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September - 2007 - issue > Cover Feature
Wheres-Indias-Bell-Labs?
Dr.Santanu Das
Saturday, June 28, 2008
If we look at the electronics industry, there have been three fundamental innovations in the last 100 years - the development of vacuum tubes, the invention of the transistor, and the invention of the laser. All the other modern innovations in electronics are the derivatives of these three fundamental innovations. All three were developed in the U.S., with Nobel prizes awarded to those scientists responsible for the transistor and the laser. This, I believe, is due to a culture which emphasized individualism, and at the same time tolerated and respected differences. This is a culture which rewarded independent thinkers who were responsible for these innovations.

Unlike the education system in the U.S., which also has its weaknesses, the Indian education system does not emphasize problem solving methods and the students in the class always insist on getting “notes”. I experienced this “notes culture” when I was a student as well as while I was a lecturer at Jadavpur University in Calcutta. I believe this is due to the lack of emphasis on research-based studies right from the grass roots level. I still remember the emphasis on “learning by rote” which was practiced in the schools I attended.

I feel that a culture which provides its citizens an open atmosphere to think freely – a culture which tolerates dissidence – is needed to generate fundamental innovations. Bell Laboratories had this culture and that is the reason it was able to make so many fundamental contributions to science and engineering.

On the other hand, a startup needs “lonely stars” like Steve Jobs who are able to take technology ideas from Bell Laboratories or Xerox Palo Alto Research Center, and exploit those ideas for developing new products and processes, and go to the market quickly with ideas and products which nobody has thought of before.

If we now move to countries like Japan and Korea, what we observe is that these countries have been able to take established ideas or product concepts, for example DRAM, and go to the market with superior or more cost-effective products. For this to happen, an organization or a country needs a culture of discipline, a culture of quality, attention to details, and a culture of continuous improvement. That is the reason why even though Intel came up with the idea of DRAM, today the Koreans and the Japanese dominate that space.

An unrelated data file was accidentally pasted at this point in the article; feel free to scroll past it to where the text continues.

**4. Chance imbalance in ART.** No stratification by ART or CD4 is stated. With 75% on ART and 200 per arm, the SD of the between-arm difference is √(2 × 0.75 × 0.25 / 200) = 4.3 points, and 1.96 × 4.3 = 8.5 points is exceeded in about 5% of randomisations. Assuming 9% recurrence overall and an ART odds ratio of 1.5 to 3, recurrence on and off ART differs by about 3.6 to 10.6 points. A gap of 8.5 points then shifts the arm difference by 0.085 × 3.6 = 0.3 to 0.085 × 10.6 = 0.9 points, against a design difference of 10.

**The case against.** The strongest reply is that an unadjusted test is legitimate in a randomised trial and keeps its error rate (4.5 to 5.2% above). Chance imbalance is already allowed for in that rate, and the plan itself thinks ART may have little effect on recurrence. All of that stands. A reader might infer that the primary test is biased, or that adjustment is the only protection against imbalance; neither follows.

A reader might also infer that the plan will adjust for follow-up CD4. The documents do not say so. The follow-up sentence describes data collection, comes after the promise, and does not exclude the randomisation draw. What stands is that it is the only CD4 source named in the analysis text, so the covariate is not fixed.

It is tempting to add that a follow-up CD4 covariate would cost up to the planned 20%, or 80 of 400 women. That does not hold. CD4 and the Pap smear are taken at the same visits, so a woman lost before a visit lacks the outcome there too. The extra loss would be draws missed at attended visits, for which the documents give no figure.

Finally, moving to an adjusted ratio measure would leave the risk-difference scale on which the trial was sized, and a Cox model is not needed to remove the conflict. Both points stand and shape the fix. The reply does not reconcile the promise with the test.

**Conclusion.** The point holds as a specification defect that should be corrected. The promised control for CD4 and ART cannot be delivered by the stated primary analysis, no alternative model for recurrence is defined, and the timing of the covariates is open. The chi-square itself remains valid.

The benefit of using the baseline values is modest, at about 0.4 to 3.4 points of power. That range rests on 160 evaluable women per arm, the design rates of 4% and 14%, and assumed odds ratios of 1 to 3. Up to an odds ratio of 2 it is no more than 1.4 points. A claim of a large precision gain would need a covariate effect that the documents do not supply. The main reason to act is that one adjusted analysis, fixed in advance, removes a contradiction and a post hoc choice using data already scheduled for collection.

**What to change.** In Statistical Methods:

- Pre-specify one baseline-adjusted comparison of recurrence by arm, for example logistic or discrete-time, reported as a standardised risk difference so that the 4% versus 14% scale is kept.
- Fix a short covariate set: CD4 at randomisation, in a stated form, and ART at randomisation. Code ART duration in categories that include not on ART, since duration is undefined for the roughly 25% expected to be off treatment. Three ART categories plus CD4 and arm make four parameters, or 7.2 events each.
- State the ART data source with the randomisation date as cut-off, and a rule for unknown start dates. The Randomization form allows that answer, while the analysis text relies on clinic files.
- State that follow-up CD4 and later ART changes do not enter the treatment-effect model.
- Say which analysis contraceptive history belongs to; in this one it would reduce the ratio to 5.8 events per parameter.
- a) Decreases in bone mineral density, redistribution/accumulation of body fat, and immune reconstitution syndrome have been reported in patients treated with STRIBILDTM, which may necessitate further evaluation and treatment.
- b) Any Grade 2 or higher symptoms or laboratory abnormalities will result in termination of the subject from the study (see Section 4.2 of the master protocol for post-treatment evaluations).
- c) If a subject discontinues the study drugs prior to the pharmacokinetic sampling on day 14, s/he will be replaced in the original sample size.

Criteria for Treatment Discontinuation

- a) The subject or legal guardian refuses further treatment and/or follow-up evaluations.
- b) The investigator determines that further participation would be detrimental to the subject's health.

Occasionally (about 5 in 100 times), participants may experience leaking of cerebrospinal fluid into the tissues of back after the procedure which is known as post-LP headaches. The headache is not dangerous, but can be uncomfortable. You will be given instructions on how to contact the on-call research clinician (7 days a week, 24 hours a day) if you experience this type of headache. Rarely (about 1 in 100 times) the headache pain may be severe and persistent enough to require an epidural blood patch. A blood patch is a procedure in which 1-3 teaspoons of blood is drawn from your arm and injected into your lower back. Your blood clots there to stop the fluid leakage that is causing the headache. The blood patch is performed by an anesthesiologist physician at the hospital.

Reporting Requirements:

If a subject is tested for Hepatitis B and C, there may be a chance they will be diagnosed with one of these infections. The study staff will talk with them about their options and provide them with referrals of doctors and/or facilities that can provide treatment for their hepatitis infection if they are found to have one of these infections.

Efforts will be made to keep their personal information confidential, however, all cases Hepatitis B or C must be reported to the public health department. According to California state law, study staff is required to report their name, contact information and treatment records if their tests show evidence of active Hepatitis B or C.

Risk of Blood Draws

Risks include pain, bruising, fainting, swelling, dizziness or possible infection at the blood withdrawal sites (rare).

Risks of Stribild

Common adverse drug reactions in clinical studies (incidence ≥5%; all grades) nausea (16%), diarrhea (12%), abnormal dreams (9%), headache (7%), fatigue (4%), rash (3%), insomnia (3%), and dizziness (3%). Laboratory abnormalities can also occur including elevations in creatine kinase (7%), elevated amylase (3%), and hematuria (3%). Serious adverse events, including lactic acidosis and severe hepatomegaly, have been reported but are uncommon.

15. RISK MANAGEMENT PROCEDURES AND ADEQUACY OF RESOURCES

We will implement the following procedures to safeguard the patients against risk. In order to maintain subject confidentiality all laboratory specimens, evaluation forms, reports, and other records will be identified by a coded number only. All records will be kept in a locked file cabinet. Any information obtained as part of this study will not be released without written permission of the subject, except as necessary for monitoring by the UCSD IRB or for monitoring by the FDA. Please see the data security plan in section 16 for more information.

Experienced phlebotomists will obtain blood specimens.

Thus, a culture which is conducive to generating fundamental ideas might not be ideal for exploiting ideas in the form of products and processes. Similarly, a different culture could provide an advantage when a technology is in its “maturity phase”. That is why though Bell Laboratories created a lot of fundamental ideas, it is the Silicon Valley which exploited these ideas to create the Personal Computer or DRAM. But when DRAM technology reached “maturity phase,” Japan and Korea were able to outdo the Silicon Valley and dominate the DRAM space because they had the right culture of discipline and continuous improvement.

What bothers me is that, to the exception of a few organizations, India does not have a widespread culture of free thinking. As a result, we have not seen a lot of fundamental innovations. On the other hand, I am thrilled by the fact that the country has produced a lot of entrepreneurial “stars”. The success of Infosys, Wipro, etc., are examples.

However, we need more ‘Wipros’, more ‘Infosys’, and more ‘Tejas Networks’ or ‘Open Silicons’. How can that happen?

While India has created a cadre of engineering talents, we need to create more talents with “domain knowledge”. So far, Indian engineers have excelled mostly in “implementation”. The way to improve the domain knowledge is to encourage Indo-U.S. collaboration. This model was introduced in companies like Tejas Networks, Beecem, Open Silicon, etc. These companies have established themselves in a highly competitive market and have spread their reach globally. The domain knowledge came in many cases from the U.S. part of the organization, while the Indian part provided the engineering talent.

The talent pool with domain knowledge will also expand as Intel, IBM, Texas Instruments, Oracle, and for that matter TranSwitch, expand their operations in India and hire talented individuals who in turn will train other employees in the organization.

With these two parallel tracks, I believe, in the next 10 years India will create the necessary talent pool with domain knowledge, as well as excellent implementation capability to establish 20 to 30 “Tejas Networks” or “Open Silicons”.

Can India succeed in the “maturity phase” of technology – for instance in the manufacturing sector as China has done? My feeling is that it can, but it will take a long time. The country needs an educated and trained workforce for that to happen. Germany’s education system is a good example for India to emulate. This system recognizes that people have different talents, inclinations, and aspirations. A country needs “Heisenbergs” to generate fundamental ideas, as well as a lot of “Steve Jobs” to create more Tejas Networks. But it also needs disciplined workers who can turn out good quality automobiles in the millions in a cost-effective way. The education system in Germany, I believe, struck the right balance.

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